Simple Secrets

of Living Debt-Free

From those who don’t owe a penny
by Jeff Yeager

Special from Bottom Line/Personal
January 1, 2010

I f you can’t afford to pay for it now, you can’t afford it. When my grandfather told me that 40 years ago, it didn’t sound nearly as radical as it does today. Grandpa borrowed money only once in his life — to buy a house — and even then he paid it off long before the bank required.

Of course, times are different now. Everything costs so much more. There’s no way you can live comfortably these days without borrowing money and going into debt.

Wait a minute! If you believe those last three sentences, then have we got an article for you. Those three sentences are as false as Grandpa’s teeth.

I picked the brains of some leading personal finance experts and my own network of volunteer “Miser Advisers” to get their thoughts on living comfortably without going into debt — or at least without borrowing to the extent that most Americans do today. Here are their secrets…

Be afraid, be very afraid, of credit cards. To paraphrase Jack Nicholson’s character in the movie A Few Good Men, “Credit cards? You can’t handle the credit cards!” Roughly 60% of active credit card accounts are not paid off every month. Many people think that they can game the system — earn lots of bonus points or cash back by frequently using a credit card — and pay it off every month. In reality, most people just end up in debt.

Pay in cash, and you certainly will spend a lot less. According to, the average credit card purchase ends up costing 112% more than the purchase price (that’s right, more than twice as much) because we fail to pay it off right away.

To me, there are only a few wise uses of a credit card. These include establishing your credit history… genuine emergencies… and transactions such as car rentals that require a card.

Practice the art of procrastination. When it comes to debt-free living, procrastination can be a virtue, not a vice. We’ve all had buyer’s remorse. That’s the feeling of regret you get when you buy something that disappoints you. Buyer’s remorse often is compounded by a sense of guilt when you buy something on credit. The purchase has disappointed you, and you haven’t even paid for it yet.

Practice procrastination when it comes to discretionary purchases, particularly if you plan to use a credit card. Wait at least one week between the time you see an item in a store or online and the time you go back to buy it. Chances are good that you will decide that you don’t want it after all. And whenever you do buy, save your receipts so that you can return items you regret for a full refund.

Shine up that used car. When it comes to buying an automobile, the smart money is almost always on buying a used (but not abused) vehicle, so you let the guy who buys the new car pay the 20% or more in value that most new cars lose in their first year of ownership.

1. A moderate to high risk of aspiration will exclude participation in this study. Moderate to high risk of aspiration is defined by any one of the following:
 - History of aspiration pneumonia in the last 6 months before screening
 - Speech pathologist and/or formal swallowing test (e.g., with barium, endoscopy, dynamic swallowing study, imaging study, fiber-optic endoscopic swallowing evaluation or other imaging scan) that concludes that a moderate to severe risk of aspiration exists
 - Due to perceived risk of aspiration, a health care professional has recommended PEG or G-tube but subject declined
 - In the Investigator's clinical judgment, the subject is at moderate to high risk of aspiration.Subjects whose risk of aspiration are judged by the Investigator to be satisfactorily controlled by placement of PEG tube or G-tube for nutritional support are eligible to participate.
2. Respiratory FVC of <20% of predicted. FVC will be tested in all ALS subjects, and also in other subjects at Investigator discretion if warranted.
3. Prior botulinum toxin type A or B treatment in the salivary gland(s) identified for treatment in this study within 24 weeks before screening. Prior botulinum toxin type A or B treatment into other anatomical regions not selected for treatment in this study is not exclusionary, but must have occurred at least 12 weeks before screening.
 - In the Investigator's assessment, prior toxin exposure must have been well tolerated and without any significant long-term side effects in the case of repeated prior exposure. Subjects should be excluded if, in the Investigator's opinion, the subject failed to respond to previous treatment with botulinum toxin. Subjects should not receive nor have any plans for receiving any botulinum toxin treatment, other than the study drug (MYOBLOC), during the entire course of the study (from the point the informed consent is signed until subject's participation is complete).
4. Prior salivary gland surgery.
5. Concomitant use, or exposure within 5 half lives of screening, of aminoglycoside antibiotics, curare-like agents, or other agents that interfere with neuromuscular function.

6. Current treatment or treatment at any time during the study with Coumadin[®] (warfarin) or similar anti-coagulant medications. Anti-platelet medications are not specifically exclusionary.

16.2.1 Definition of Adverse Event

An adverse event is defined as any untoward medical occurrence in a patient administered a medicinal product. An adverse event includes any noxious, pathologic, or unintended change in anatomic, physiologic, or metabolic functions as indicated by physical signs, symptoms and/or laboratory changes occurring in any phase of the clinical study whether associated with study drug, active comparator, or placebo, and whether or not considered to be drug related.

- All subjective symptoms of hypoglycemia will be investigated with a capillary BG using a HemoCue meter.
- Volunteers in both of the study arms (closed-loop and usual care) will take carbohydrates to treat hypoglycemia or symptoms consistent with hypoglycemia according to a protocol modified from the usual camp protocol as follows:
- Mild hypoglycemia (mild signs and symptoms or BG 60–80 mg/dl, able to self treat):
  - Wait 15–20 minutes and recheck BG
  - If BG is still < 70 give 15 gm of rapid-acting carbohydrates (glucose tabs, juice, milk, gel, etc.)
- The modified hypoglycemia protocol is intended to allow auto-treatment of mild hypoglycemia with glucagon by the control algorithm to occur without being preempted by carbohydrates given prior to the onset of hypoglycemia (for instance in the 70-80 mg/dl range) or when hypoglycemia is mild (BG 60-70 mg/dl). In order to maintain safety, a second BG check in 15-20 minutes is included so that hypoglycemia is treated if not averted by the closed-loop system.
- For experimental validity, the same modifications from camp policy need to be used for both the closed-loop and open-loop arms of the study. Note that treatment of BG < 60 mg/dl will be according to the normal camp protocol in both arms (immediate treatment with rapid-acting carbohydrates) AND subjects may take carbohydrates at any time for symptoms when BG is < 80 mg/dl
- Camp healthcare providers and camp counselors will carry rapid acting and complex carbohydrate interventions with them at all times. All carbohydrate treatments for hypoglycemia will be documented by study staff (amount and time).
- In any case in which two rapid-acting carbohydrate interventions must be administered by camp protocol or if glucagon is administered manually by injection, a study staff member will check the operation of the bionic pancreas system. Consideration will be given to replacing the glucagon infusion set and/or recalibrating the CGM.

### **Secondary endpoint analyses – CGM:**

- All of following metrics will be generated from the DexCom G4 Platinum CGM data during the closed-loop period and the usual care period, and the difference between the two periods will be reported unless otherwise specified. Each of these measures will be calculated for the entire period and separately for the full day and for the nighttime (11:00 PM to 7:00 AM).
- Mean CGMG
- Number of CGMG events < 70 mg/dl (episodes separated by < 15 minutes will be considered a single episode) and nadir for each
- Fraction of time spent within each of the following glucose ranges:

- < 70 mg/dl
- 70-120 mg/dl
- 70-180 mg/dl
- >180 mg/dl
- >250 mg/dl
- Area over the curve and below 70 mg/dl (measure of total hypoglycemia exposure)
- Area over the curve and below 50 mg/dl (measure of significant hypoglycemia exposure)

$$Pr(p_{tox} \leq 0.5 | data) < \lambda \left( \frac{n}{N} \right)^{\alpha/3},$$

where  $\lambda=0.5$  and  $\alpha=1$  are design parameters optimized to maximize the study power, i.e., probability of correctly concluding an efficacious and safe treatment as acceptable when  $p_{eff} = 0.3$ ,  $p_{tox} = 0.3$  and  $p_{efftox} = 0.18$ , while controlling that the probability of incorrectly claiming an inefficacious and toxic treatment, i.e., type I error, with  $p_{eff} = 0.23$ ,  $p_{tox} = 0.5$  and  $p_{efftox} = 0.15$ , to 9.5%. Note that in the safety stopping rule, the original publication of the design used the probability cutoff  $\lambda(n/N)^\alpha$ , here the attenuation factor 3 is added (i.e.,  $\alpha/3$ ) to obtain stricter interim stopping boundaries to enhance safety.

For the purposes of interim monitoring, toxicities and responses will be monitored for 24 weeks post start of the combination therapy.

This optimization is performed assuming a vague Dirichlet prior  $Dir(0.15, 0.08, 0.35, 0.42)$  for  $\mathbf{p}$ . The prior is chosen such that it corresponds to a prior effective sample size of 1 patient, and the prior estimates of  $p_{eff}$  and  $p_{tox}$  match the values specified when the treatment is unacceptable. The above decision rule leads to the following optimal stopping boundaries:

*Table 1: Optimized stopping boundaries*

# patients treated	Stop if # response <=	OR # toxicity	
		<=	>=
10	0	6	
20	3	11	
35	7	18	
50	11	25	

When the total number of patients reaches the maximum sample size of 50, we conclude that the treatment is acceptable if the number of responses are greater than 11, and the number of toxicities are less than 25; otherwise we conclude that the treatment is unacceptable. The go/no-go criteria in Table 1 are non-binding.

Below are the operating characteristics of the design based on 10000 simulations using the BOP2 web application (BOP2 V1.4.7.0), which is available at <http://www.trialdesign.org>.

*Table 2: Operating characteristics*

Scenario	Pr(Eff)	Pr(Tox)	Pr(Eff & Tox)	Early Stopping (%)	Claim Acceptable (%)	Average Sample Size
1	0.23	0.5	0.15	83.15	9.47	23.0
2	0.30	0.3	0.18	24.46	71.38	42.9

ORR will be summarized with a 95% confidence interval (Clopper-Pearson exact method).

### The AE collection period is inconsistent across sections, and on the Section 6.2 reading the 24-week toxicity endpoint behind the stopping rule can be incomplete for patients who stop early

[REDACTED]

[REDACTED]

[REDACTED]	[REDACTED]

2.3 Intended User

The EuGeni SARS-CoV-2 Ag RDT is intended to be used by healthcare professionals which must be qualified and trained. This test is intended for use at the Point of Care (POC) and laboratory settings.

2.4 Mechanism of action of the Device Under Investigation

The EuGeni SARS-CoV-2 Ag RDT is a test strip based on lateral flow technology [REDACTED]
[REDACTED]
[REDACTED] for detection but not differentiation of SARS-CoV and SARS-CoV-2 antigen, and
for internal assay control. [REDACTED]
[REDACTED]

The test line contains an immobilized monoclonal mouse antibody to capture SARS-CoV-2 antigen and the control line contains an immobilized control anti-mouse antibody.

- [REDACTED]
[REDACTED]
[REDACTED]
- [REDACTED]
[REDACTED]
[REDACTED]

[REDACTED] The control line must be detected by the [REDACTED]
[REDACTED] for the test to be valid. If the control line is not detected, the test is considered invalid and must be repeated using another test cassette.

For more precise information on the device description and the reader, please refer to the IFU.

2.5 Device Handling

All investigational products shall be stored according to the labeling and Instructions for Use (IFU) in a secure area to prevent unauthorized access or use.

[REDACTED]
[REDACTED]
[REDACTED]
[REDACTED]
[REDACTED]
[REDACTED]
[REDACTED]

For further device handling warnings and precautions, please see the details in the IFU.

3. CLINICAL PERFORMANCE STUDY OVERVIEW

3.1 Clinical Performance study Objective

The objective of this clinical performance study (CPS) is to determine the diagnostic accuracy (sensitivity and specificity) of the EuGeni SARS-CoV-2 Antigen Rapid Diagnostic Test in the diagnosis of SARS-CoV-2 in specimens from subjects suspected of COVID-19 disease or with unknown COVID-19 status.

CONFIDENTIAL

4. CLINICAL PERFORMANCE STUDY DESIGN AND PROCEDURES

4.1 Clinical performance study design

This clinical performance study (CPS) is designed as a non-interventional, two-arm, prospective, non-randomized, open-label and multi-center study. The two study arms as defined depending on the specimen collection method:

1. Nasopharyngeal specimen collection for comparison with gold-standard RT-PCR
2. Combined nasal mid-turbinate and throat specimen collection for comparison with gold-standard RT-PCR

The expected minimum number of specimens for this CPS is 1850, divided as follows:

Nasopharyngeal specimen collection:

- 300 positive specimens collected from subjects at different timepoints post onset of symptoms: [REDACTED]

Still have that urge-to-splurge on a new car? Anthony Manganiello, author of The Debt-Free Millionaire, has this simple advice that helps him resist the call — keep your car really clean. He says that a sparkling used car feels like a new car and helps him resist the unending barrage of car commercials.

Buy a home, not a castle. Granted, few people can afford to buy a home without taking out a mortgage, but that doesn’t mean that you need to live your entire life with a mortgage hanging over your head, as many Americans do. The secret is to choose a house costing no more than 75% of the maximum amount you can qualify to borrow and then aggressively paying off your mortgage early.

“The priority is to get into something you can afford and then work on trading up or improving the house you have,” says personal finance columnist Gregory Karp in his book Living Rich by Spending Smart.

Once you’re in that affordable home, begin making extra principal payments to pay off the loan early. If in the course of a year you make just one extra monthly payment, you can knock years and many thousands of dollars in interest off your mortgage.

Ask yourself, “When is Christmas next year?” That sounds like a stupid question, but as Heather Wagenhals of the Unlock Your Wealth Foundation points out, many people are financially blindsided every year by holidays, vacations and other “spending events” that can be planned for well in advance.

The same goes for “emergencies.” Certainly it is possible to have a truly unanticipated financial emergency, but for many people, almost everything is an emergency because they’ve failed to plan — and save — for even those things that can be anticipated. A car with 100,000 miles on it needing repairs shouldn’t be an emergency. You know it’s going to need repairs… you just don’t know exactly when.

Figure out what Grandpa would do. If you still aren’t convinced that it’s possible to live debt free, or nearly so, like previous generations of Americans did, keep track of everything you spend money on for a month. Then look at that list, and ask yourself one simple question, “Did my grandparents spend money on that?” A second or third automobile? Unlikely. More than one TV? Doubtful. Meals in restaurants, other than for very special occasions? Rarely. Pet-grooming services? Not a chance. Bottled water? Are you crazy? Tanning salons? Fuggedaboutit.

Bottom Line/Personal interviewed Jeff Yeager, dubbed “The Ultimate Cheapskate.” He honed his cheapskating skills during 25 years of working with under-funded nonprofit agencies. He lives in Accokeek, Maryland, and is author of The Ultimate Cheapskate’s Road Map to True Riches (Broadway).